IN THE UNITED STATES DISTRICT COURT

FOR THE NORTHERN DISTRICT OF IOWA

CENTRAL DIVISION



UNITED STATES OF AMERICA,
Plaintiff, No. CR 97-3008-MWB
vs.

PRELIMINARY AND

FINAL INSTRUCTIONS

TO THE JURY

AURELIO J. ORTIZ, JR., SARAH ANN KOZAK, and RAMIRO ASTELLO,
Defendants.

____________________

TABLE OF CONTENTS

PRELIMINARY INSTRUCTIONS

NO. 1 - PRELIMINARY INSTRUCTIONS

NO. 2 - GENERAL

NO. 3 - ELEMENTS OF OFFENSES

NO. 4 - OUTLINE OF TRIAL

NO. 5 - PRESUMPTION OF INNOCENCE

NO. 6 - REASONABLE DOUBT

NO. 7 - DEFINITION OF EVIDENCE

NO. 8 - CREDIBILITY OF WITNESSES

NO. 9 - BENCH CONFERENCES AND RECESSES

NO. 10 - OBJECTIONS

NO. 11 - NOTE-TAKING

NO. 12 - CONDUCT OF THE JURY

FINAL INSTRUCTIONS

NO. 1 - INTRODUCTION

NO. 2 - DUTY OF JURORS

NO. 3 - NATURE OF AN INDICTMENT

NO. 4 - OFFENSES CHARGED

NO. 5 - "INTENT," "KNOWLEDGE," AND "WILLFULNESS"

NO. 6 - COUNT I: KIDNAPPING

NO. 7 - ELEMENTS OF KIDNAPPING

NO. 8 - AIDING AND ABETTING KIDNAPPING

NO. 9 - COUNT II: CONSPIRACY TO COMMIT KIDNAPPING

NO. 10 - SINGLE OR MULTIPLE CONSPIRACIES

NO. 11 - WITHDRAWAL

NO. 12 - ACTS AND STATEMENTS OF CO-CONSPIRATORS

NO. 13 - CO-CONSPIRATOR LIABILITY FOR KIDNAPPING

NO. 14 - COUNT III: USING OR CARRYING A FIREARM

NO. 15 - ELEMENTS OF USING OR CARRYING A FIREARM

NO. 16 - AIDING AND ABETTING USING OR CARRYING A

FIREARM

NO. 17 - CO-CONSPIRATOR LIABILITY FOR THE FIREARM

OFFENSE

NO. 18 - ORTIZ'S AND KOZAK'S DEFENSES

NO. 19 - ASTELLO'S DEFENSES

NO. 20 - DEFENSE OF DRUG USE

NO. 21 - IMPEACHMENT AND TESTIMONY OF CERTAIN

WITNESSES

NO. 22 - PRESUMPTION OF INNOCENCE AND BURDEN OF PROOF

NO. 23 - REASONABLE DOUBT

NO. 24 - DUTY TO DELIBERATE

NO. 25 - DUTY DURING DELIBERATIONS



VERDICT FORM



PRELIMINARY INSTRUCTION NO. 1 - PRELIMINARY INSTRUCTIONS

Members of the jury, these preliminary instructions are given to help you better understand the trial and your role in it. Consider these instructions, together with any oral instructions given to you during the trial and the written instructions given at the end of the trial, and apply them as a whole to the facts of the case. In considering these instructions, the order in which they are given is not important.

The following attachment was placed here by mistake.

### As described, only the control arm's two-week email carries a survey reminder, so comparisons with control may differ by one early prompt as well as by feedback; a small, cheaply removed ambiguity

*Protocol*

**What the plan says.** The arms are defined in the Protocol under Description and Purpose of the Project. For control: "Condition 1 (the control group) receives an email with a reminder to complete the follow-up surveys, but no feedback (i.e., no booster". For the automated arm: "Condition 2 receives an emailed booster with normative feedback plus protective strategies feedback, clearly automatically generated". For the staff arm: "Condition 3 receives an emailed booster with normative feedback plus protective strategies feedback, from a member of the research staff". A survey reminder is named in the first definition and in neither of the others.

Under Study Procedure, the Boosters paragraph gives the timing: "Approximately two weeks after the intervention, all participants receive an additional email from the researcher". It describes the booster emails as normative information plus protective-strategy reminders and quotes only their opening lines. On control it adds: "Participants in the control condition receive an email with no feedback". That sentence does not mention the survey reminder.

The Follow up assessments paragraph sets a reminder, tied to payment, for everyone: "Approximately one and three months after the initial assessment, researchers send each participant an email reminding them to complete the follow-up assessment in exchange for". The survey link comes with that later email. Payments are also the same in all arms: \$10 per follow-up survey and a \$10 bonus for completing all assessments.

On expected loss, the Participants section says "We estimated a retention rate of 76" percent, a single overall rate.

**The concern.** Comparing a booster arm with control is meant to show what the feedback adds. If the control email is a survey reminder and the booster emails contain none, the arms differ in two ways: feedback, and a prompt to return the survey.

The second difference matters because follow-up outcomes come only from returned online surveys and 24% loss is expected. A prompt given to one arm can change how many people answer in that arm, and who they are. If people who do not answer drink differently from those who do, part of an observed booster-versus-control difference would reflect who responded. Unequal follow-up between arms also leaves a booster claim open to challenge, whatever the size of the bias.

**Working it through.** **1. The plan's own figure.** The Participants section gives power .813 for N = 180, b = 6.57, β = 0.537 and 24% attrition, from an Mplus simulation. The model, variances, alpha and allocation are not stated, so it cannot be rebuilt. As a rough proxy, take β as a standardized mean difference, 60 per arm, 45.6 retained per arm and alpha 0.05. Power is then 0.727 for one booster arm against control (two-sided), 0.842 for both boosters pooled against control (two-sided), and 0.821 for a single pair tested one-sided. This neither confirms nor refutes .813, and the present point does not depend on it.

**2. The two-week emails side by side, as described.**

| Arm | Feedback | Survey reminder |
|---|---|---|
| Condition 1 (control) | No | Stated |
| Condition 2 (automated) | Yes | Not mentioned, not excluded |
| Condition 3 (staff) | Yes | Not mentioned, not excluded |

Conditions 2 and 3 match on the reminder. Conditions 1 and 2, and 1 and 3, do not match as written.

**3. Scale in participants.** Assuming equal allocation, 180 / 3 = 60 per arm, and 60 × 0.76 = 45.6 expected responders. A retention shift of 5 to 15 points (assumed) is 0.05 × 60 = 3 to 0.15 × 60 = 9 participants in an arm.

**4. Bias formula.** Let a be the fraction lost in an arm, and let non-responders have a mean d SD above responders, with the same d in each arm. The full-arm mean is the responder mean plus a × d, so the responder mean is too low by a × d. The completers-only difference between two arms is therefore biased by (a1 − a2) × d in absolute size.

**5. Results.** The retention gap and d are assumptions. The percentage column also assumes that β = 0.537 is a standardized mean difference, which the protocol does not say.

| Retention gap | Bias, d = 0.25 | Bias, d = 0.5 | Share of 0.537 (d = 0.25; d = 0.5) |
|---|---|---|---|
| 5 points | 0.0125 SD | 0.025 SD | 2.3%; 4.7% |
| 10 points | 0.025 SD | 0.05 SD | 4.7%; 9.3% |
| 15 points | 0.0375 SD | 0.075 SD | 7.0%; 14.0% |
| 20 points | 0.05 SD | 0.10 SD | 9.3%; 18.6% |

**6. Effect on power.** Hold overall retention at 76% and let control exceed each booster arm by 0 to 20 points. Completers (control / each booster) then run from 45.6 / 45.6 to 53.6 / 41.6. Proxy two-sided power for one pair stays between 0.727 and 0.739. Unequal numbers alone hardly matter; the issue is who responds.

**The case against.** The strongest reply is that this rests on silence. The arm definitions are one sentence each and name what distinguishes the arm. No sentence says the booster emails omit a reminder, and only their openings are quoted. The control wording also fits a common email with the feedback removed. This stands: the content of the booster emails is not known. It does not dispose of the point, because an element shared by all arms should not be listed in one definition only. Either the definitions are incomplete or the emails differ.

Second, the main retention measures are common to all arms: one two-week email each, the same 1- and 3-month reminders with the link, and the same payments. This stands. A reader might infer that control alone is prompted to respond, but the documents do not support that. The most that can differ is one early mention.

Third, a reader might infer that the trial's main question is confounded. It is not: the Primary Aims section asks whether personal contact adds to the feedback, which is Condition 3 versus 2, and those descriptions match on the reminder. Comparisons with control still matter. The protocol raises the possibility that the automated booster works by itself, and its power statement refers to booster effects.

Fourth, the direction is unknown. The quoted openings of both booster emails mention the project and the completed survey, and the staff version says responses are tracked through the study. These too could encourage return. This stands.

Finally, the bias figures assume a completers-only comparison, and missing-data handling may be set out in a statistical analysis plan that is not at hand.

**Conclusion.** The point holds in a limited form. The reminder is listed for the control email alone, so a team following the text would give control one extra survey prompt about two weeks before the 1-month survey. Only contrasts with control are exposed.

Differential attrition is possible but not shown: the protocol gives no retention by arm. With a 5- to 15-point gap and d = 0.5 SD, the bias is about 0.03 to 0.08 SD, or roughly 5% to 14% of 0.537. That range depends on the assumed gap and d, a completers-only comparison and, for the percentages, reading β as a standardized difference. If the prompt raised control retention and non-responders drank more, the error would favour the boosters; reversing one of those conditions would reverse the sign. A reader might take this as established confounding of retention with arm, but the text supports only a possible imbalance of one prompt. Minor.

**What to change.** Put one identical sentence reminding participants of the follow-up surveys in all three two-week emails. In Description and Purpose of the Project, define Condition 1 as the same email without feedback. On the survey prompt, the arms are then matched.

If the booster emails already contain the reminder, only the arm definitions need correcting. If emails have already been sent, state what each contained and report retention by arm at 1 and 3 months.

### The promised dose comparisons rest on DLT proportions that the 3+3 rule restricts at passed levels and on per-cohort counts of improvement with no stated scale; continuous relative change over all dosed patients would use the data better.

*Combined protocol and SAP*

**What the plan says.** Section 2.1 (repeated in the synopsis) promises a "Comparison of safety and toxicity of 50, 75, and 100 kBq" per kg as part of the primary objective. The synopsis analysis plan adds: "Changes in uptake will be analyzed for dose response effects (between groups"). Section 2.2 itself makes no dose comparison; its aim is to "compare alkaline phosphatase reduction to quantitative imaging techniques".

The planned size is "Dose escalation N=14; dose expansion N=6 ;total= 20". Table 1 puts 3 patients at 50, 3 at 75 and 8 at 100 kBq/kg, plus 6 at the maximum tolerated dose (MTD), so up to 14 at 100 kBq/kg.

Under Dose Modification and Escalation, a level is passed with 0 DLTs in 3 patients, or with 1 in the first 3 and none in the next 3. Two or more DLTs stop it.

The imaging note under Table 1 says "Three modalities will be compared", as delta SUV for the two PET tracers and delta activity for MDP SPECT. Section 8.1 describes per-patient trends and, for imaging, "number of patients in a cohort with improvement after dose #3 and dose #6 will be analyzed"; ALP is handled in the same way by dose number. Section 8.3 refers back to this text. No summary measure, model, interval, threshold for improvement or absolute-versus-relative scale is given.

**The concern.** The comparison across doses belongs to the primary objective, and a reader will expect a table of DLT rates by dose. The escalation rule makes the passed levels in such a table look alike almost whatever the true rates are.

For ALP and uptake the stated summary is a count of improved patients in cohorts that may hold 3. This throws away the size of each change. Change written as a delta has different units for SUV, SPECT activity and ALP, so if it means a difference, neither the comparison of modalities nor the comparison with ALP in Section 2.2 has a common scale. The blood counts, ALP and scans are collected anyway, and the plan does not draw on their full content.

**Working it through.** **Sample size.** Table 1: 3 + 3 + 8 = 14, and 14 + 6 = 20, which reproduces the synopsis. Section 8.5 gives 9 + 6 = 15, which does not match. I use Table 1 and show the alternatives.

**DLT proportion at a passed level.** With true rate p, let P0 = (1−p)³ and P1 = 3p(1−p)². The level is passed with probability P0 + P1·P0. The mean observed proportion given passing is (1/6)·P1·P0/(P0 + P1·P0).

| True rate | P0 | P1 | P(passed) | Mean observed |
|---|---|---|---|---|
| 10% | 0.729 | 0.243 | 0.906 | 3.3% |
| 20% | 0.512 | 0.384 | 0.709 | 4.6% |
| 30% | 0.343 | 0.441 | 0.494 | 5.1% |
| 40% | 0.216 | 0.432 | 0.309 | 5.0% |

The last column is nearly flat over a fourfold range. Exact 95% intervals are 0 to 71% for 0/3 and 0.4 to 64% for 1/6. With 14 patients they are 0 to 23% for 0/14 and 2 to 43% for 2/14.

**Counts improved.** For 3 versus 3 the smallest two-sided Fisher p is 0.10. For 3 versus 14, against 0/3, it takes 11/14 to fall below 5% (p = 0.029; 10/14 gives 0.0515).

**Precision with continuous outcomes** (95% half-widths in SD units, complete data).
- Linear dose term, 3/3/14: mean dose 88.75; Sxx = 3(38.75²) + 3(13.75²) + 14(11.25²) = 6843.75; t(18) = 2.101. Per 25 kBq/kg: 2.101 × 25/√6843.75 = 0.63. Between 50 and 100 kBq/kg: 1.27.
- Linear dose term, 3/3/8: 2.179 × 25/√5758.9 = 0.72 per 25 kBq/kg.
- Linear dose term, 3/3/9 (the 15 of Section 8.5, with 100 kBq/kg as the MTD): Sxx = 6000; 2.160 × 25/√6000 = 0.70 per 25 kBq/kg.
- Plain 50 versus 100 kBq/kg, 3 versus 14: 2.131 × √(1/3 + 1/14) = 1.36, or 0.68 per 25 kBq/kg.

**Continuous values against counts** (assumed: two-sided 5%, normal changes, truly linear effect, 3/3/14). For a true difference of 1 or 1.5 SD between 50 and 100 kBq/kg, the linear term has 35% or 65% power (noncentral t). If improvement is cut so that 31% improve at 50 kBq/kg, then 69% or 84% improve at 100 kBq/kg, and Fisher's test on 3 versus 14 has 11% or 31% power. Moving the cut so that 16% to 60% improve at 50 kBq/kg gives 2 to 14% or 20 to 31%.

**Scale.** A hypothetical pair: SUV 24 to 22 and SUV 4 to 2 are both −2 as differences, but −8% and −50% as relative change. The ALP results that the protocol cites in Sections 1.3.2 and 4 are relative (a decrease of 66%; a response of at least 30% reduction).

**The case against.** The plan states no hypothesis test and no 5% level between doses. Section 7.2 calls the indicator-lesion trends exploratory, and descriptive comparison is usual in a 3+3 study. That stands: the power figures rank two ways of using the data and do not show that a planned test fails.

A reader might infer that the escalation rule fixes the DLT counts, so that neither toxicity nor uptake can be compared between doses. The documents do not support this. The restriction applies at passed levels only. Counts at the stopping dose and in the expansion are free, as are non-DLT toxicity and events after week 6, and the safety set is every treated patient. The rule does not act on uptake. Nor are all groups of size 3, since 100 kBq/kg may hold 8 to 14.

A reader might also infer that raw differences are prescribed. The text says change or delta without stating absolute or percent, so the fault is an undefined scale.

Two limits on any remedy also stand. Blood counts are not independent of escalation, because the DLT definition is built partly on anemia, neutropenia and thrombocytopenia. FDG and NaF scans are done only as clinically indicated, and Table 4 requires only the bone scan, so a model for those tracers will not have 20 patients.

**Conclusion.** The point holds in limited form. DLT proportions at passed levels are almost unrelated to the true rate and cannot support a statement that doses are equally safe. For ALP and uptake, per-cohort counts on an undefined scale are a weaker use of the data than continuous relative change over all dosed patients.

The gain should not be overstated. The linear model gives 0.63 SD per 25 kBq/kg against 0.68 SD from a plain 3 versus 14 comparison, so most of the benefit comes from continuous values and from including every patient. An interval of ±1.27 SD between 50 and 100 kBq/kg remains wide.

PRELIMINARY INSTRUCTION NO. 2 - GENERAL

This is a criminal case brought by the United States of America against defendants Aurelio Ortiz, Jr., Sarah Ann Kozak, and Ramiro Astello. The United States charges each of these defendants with three separate offenses. First, in Count I of an indictment, the United States charges Mr. Astello, Ms. Kozak, and Mr. Ortiz with the crime of kidnapping or aiding and abetting kidnapping. More specifically, this count of the indictment charges that Mr. Astello, Ms. Kozak, and Mr. Ortiz kidnapped Gregory Sky Erickson on or about June 6, 1997, and transported him from Emmet County, Iowa, and from and through other counties in Iowa, to Jackson County, Minnesota, or that they aided and abetted in those activities. Second, in Count II of the same indictment, the United States charges Mr. Astello, Ms. Kozak, and Mr. Ortiz with the crime of conspiracy to commit kidnapping. This count of the indictment charges Mr. Astello, Ms. Kozak, and Mr. Ortiz with conspiring, with each other and with persons known and unknown, from on or about June 5, 1997, and continuing thereafter until on or about June 17, 1997, to kidnap Gregory Sky Erickson. Third, in Count III of the same indictment, the United States charges Mr. Astello, Ms. Kozak, and Mr. Ortiz with the crime of knowingly using or carrying a firearm during and in relation to crimes of violence and drug trafficking or aiding and abetting the using or carrying of a firearm. This count of the indictment charges that Mr. Astello, Ms. Kozak, and Mr. Ortiz knowingly used or carried a firearm during and in relation to kidnapping and conspiracy to commit kidnapping, as set forth in Counts I and II, and in relation to a conspiracy to distribute and possess with intent to distribute a controlled substance, in the course of which violations Gregory Sky Erickson was killed, or that they aided and abetted the use or carrying of a firearm.